What? I'd answer.
No... What are you doing?
What do you mean?
What are you doing? You've never done this? The most you've done is like.... 20 miles uphill. Give up. 
But why?
Because it's over your limit.
Okay... I'll let my team leader know at the top of this hill.
I fucking hope so. You're too far and out of shape for this. Tell them!!

And we trekked. I thought that "trekking" was like.... the kind of trail running/hiking I do; pretty technical but you know, there's a trail. Nope. We went up shit I didn't even think we'd do and then went down it. I felt like I was going to die. Not only was the vegetation attacking and eating me alive, we were going down the fucking mountain and I couldn't find my footing at all. I was completely out of my element and I had no idea what to do... besides just keep going... or letting a bear eat me. That was also an option that came into my mind. 

We got to some of the check points, one way the fuck up the mountain, and then we trekked down, in which we were going down some creek bed or I don't know what the hell and we had to climb down. Climb, not walk, not run, not slide, climb. I've never done anything like that before. 

Yeah, we're way up there and we have to go back down... all the way down. This was only hour 6 of a 44-hour race. 

I was struggling down the mountain. I was getting cut up because I didn't realize what "trekking" in Adventure Racing was, and I just couldn't figure out how to get my footing down the mountain whereas my teammates looked like experienced billy goats. And because it was such a struggle for me and at this point, though I didn't know, I had sprained my knee pretty badly... like super bad I'm still recovering from it, that we got to the Transition Area cutoff by mere seconds. I wish I was exaggerating but I wasn't.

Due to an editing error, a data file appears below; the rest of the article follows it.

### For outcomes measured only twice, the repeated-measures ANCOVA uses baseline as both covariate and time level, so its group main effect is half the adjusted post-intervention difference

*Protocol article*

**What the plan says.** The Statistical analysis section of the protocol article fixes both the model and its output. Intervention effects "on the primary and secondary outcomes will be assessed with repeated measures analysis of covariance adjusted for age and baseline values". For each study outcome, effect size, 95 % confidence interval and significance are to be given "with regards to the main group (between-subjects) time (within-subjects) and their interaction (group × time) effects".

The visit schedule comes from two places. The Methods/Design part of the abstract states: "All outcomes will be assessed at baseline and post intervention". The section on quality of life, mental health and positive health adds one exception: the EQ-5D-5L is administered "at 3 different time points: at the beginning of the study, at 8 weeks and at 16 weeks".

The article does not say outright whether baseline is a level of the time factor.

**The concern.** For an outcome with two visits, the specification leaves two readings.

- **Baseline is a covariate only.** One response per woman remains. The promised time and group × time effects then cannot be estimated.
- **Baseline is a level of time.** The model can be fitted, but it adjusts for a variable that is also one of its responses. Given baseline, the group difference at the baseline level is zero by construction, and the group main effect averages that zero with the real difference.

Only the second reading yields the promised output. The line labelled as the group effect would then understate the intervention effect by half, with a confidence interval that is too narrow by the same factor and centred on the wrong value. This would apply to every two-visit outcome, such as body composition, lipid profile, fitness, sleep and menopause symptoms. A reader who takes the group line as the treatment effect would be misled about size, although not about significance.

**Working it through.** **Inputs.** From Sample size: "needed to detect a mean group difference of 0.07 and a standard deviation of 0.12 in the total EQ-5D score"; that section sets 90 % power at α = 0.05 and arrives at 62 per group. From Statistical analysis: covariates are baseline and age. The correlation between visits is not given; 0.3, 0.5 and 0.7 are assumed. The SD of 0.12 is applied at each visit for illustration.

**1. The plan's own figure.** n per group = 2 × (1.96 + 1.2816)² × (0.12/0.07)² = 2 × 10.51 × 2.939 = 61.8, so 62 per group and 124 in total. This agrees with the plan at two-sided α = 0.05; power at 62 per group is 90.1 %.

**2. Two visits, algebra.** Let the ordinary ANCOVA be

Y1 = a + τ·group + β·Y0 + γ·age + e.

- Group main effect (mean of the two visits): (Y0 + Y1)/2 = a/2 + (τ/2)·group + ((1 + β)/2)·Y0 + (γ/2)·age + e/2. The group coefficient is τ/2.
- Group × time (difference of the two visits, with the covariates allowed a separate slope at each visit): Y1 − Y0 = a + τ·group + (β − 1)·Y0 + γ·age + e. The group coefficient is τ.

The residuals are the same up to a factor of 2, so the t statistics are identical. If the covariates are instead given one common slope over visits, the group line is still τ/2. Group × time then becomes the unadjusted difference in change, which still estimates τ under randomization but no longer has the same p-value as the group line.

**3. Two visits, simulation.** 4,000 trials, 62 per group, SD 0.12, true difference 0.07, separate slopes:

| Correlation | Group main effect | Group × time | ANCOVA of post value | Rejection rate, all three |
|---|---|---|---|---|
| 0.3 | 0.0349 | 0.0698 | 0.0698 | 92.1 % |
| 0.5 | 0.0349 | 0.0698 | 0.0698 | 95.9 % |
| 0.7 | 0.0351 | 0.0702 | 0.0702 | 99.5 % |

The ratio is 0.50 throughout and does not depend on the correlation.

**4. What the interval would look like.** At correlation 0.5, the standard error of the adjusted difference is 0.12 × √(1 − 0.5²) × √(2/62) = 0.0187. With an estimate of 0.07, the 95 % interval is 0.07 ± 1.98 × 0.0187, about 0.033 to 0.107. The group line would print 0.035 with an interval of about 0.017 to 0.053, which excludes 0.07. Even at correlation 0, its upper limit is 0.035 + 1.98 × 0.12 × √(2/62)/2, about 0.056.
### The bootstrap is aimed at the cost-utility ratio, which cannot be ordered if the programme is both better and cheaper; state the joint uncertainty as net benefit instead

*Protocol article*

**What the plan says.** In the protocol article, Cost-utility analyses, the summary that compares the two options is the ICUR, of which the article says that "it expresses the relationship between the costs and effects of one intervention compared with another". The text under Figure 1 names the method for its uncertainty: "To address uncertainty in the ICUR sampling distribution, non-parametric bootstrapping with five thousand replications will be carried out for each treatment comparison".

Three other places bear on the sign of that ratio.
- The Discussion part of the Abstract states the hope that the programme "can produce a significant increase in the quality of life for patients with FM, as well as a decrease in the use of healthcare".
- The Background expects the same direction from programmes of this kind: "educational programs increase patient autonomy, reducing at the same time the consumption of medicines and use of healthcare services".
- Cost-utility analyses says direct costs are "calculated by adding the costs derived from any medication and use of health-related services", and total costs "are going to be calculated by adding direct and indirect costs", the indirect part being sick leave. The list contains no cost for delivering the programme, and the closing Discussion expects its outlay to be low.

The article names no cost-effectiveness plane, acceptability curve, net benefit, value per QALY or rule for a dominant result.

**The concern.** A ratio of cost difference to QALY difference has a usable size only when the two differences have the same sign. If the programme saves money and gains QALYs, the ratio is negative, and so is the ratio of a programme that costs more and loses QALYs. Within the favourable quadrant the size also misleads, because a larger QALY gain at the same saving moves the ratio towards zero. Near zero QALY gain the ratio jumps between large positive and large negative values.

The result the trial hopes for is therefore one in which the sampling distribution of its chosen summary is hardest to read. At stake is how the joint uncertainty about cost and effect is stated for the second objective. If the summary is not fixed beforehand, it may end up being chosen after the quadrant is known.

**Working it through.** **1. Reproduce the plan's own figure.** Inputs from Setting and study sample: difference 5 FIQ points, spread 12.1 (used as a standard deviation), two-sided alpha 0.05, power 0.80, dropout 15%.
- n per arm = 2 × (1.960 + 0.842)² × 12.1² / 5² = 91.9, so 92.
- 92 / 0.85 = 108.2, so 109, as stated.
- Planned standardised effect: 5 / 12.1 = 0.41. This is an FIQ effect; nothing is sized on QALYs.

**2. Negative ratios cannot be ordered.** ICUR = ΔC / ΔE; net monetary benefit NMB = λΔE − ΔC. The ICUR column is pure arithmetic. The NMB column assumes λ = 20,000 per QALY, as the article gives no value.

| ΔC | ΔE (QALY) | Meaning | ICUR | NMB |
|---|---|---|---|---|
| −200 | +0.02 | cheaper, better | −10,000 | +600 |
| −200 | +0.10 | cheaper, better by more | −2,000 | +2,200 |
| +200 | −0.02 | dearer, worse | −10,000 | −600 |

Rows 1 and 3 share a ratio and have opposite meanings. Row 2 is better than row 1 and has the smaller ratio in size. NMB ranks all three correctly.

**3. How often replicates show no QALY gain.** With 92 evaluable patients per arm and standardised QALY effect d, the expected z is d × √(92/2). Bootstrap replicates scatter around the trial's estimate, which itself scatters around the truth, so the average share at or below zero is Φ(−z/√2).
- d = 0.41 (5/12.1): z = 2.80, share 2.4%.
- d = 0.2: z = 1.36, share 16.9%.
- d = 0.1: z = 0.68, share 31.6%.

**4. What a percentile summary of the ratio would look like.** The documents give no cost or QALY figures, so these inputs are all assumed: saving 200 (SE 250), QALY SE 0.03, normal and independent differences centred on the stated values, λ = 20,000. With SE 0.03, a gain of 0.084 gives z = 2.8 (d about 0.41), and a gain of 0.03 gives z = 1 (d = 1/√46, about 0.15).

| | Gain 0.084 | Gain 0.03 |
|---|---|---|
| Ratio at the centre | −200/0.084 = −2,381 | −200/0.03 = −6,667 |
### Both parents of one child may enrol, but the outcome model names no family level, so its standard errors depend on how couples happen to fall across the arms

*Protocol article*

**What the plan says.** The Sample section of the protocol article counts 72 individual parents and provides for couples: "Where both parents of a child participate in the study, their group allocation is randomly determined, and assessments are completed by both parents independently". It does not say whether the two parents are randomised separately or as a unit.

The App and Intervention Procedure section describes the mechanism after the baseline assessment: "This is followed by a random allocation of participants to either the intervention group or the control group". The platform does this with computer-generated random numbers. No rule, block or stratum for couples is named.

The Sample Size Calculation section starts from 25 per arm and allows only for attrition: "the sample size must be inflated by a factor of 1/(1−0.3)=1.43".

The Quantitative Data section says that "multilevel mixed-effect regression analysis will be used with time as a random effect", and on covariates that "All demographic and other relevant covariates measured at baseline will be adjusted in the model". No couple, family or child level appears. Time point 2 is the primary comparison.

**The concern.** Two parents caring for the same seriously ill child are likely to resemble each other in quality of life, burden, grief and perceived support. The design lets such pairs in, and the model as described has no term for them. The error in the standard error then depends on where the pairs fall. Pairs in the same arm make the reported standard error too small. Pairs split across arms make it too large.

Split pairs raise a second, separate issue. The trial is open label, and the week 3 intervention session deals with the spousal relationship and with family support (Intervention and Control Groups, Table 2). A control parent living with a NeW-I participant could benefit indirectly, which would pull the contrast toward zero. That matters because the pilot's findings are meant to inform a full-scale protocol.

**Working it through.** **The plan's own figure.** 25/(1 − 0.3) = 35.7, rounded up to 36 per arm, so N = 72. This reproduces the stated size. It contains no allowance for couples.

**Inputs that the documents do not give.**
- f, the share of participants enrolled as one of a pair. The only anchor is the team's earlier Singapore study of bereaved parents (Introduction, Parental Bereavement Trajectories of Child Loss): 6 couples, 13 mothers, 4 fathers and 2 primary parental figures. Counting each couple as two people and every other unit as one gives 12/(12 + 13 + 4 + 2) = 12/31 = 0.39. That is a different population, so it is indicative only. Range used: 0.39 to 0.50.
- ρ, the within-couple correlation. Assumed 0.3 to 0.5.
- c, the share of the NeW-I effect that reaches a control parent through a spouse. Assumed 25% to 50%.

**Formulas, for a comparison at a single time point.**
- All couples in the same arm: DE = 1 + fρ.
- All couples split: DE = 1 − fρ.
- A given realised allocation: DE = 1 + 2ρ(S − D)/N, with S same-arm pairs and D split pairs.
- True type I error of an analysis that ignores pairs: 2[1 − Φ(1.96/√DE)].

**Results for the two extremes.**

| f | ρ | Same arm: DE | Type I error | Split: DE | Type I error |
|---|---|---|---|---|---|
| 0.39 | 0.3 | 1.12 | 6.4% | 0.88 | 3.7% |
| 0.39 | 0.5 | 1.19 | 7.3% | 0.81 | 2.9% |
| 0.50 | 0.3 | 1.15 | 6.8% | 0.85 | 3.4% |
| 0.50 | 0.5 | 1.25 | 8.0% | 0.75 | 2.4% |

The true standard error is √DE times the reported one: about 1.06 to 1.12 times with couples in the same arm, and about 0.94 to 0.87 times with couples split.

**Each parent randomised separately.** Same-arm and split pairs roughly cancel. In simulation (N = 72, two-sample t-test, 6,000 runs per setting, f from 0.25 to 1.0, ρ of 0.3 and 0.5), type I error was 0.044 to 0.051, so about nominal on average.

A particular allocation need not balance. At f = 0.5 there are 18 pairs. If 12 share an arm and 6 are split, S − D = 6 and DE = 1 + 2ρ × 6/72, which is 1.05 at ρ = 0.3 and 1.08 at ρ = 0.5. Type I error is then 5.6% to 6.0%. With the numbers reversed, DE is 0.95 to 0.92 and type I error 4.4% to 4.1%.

We took a break in which I contemplated on whether I was dead or if this was a bad dream or something, ate food, got fresh water (we had gotten some water when we were climbing down the creek thing or whatever, so fresh water was awesome), changed back into bike stuff, and headed back out, which I don't know, man. 

My knee was bothering me while I was riding but I figured it was just because I just climbed up and down some fucking mountain like a three-legged mentally challenged donkey. I fell back a bit and Dash asked my why I was falling back when we were going at an easy-ish pace. I didn't have an answer for that... I was wondering the same thing, so I just kept on pedaling. 

We had more climbing, more this, more that, hills that kept kicking my ass. My brain wouldn't shut up, my knees were feeling weird, I was struggling on things I don't normally struggle with on the bike. Granted, I was 20 pounds heavier due to my pack, but I just didn't get why life was such a struggle. I was breaking and I didn't know what to do. My brain started to go into panic mode because I should have quit, but I kept going for some stupid reason, and I kept breaking more and more. 

We rode through the night. I actually had a few hours where I felt pretty awesome. I was riding well, I had fun, the downhills were kick ass and my body was, "WE WORK NIGHTS I KNOW WHAT WORK AT NIGHT IS!!!" so I was a bit more in my element. We went to some checkpoints, strategically not going to the northern-most checkpoints, and grabbed the checkpoints we could while going to our next mandatory checkpoint, a 24-hour gas stating, which, unlike the first mandatory checkpoint, we reached five hours early.